So the fit is very comfortable. The fabric is comfortable as well – the poster skirt has a lining from a regular non-poster material. The lining also removes any transparency of the poster fabric.


It has pockets!

Yes! The original Comma skirt has pockets too, which is why I love it and why I vowed never to buy clothes without pockets again.

On the subject of pockets, you might also want to check eShakti, which has lots of customizable and affordable skirts and dresses WITH POCKETS (thanks to @Doctor_PMS for the tip!)


Do a lot of people notice it?

I’ve had quite a few compliments and questions, but I think less people notice it than I had originally thought. In part I think this is because I don’t feel like I’m wearing anything unusual (since I wear exactly this skirt but in a different color/fabric more often). And in part it’s because most people don’t really care what you are wearing. See for example this story where a woman wore the same outfit for a year and nobody noticed.

I did have a lot of nice comments on Twitter too! Here are some favorites:



Online, it gets noticed a lot! At one point it was the most popular post I have written, and in the last quarter it even surpassed the all-time-popular How I Fail interview with Hal Daumé III.

I also discovered I don’t really understand how to use Twitter Analytics – is there a list of “all time popular” tweets? But compared to my other tweets in June 2017, the tweet about the blog post seems quite popular:

Are you the first person to do this?

No! Here’s Rolf Hut and his suit from posters, and actually how I found out about REpost_poster (the company that created my skirt)!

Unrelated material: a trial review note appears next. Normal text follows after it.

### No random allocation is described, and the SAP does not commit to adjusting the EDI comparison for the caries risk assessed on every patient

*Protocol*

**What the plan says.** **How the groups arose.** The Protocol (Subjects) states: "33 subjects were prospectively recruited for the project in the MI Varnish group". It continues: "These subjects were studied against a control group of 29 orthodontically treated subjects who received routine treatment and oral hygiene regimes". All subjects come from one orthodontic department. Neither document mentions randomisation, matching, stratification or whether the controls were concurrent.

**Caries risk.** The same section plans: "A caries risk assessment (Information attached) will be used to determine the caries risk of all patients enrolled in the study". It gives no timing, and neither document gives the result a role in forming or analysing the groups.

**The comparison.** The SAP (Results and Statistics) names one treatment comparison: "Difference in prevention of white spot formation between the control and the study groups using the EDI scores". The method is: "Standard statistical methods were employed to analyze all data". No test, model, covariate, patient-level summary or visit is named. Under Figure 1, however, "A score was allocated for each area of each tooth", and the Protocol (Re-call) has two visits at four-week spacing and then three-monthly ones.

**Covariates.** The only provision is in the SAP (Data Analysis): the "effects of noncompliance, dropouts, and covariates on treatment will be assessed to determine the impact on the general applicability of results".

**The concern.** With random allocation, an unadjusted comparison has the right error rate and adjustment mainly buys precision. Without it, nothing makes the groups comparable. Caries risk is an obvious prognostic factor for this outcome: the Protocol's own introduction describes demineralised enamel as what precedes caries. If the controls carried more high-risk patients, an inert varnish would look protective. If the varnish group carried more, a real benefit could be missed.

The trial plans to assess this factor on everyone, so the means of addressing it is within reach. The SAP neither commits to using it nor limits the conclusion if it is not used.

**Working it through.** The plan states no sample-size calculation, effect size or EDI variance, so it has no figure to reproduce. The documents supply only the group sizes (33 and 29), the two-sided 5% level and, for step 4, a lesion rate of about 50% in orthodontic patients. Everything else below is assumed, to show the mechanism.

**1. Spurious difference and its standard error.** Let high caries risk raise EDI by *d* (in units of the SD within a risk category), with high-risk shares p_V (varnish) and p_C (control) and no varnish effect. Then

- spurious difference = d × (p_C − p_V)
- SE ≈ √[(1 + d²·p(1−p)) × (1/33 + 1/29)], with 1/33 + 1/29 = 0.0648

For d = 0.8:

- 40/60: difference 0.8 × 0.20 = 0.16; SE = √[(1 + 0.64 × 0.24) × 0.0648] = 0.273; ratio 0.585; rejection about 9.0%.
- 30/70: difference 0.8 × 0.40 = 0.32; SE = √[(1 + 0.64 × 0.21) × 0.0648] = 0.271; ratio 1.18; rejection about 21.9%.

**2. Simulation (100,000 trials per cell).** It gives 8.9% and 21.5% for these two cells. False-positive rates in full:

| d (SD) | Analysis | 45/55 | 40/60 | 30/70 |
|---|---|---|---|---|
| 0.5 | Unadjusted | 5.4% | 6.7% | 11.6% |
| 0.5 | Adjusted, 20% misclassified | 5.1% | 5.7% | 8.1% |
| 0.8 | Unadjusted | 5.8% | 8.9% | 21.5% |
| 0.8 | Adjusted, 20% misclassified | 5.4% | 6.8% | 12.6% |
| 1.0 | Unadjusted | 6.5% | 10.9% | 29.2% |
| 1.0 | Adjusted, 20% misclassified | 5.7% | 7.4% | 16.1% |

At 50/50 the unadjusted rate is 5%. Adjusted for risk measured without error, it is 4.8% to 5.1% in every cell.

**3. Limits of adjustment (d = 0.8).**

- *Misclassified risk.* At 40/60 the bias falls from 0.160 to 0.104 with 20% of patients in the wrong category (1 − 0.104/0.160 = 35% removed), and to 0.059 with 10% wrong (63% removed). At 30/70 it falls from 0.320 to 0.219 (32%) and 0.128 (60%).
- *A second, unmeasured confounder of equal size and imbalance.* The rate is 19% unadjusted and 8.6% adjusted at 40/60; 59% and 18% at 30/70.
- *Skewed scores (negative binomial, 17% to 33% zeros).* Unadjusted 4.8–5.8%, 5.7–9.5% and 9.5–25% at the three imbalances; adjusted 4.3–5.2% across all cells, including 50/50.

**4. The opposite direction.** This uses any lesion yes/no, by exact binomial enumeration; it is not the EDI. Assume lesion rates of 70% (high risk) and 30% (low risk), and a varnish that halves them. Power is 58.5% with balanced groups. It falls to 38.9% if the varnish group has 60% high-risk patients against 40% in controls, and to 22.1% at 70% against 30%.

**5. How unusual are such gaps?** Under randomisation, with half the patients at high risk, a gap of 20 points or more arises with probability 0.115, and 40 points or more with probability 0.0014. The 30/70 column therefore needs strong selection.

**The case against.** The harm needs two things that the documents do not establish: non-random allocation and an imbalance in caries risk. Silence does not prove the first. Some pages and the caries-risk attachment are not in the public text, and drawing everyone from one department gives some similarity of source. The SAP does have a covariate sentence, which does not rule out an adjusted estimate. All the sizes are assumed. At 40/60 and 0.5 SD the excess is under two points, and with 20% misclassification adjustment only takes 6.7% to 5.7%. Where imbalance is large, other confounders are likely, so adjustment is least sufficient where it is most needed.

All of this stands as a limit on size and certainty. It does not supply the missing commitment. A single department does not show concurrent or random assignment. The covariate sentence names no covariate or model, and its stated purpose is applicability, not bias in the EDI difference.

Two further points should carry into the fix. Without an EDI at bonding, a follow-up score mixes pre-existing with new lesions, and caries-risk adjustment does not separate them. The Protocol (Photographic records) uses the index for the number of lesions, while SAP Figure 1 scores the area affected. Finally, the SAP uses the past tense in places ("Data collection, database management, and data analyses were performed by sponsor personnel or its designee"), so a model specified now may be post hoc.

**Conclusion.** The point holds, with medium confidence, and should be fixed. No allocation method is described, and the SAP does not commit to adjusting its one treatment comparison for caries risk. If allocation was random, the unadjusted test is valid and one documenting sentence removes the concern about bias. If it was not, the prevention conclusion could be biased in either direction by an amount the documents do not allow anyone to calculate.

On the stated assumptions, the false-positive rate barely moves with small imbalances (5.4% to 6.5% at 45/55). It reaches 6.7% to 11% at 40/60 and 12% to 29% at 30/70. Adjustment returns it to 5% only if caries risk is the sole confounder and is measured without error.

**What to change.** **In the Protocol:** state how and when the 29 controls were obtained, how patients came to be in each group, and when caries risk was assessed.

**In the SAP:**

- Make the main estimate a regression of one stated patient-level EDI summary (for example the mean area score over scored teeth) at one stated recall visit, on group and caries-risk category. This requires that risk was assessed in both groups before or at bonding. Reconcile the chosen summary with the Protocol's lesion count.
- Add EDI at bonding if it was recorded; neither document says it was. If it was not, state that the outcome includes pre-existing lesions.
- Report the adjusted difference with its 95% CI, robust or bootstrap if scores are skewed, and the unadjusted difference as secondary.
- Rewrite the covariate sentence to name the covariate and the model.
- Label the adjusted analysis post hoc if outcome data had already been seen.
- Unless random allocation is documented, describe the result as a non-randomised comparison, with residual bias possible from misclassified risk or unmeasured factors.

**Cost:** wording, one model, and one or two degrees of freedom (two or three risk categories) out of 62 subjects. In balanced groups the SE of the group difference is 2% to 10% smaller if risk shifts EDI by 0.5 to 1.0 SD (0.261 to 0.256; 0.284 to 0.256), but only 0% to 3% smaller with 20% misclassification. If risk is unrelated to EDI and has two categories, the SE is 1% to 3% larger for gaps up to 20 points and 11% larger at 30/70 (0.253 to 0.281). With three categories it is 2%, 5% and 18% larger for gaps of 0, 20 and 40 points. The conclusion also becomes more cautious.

I also saw pillows, bags and other accessories in my Twitter feed – if you are the owner of any of those, please share the tweet and I’ll add it here!

Is it machine washable?

Yes! Because the skirt needed a bit more than poster, I had some leftover “scraps”, which I decided to use to investigate what happens when you wash the poster fabric. Since it was an experiment anyway, I thought I’d raise the level of difficulty with sriracha and garlic sauce – the first things I saw in the kitchen I thought would be difficult to get out of white fabric.

These made some terrible stains. I also added coffee, since that’s what I’m most likely to spill on myself. I didn’t have any red wine in the house, but I could try that in a next experiment if there is interest.

Into the washing machine it goes! This is the normal cycle I use for all my clothes, 40 degrees Celcius, with regular color detergent.

All good again! At first I could still see hints of the sriracha, but after drying, these disappeared.

So, now I can safely bring the skirt with me to the next conference – MICCAI in Quebec City, Canada in September!

5 easy ways to do more with your poster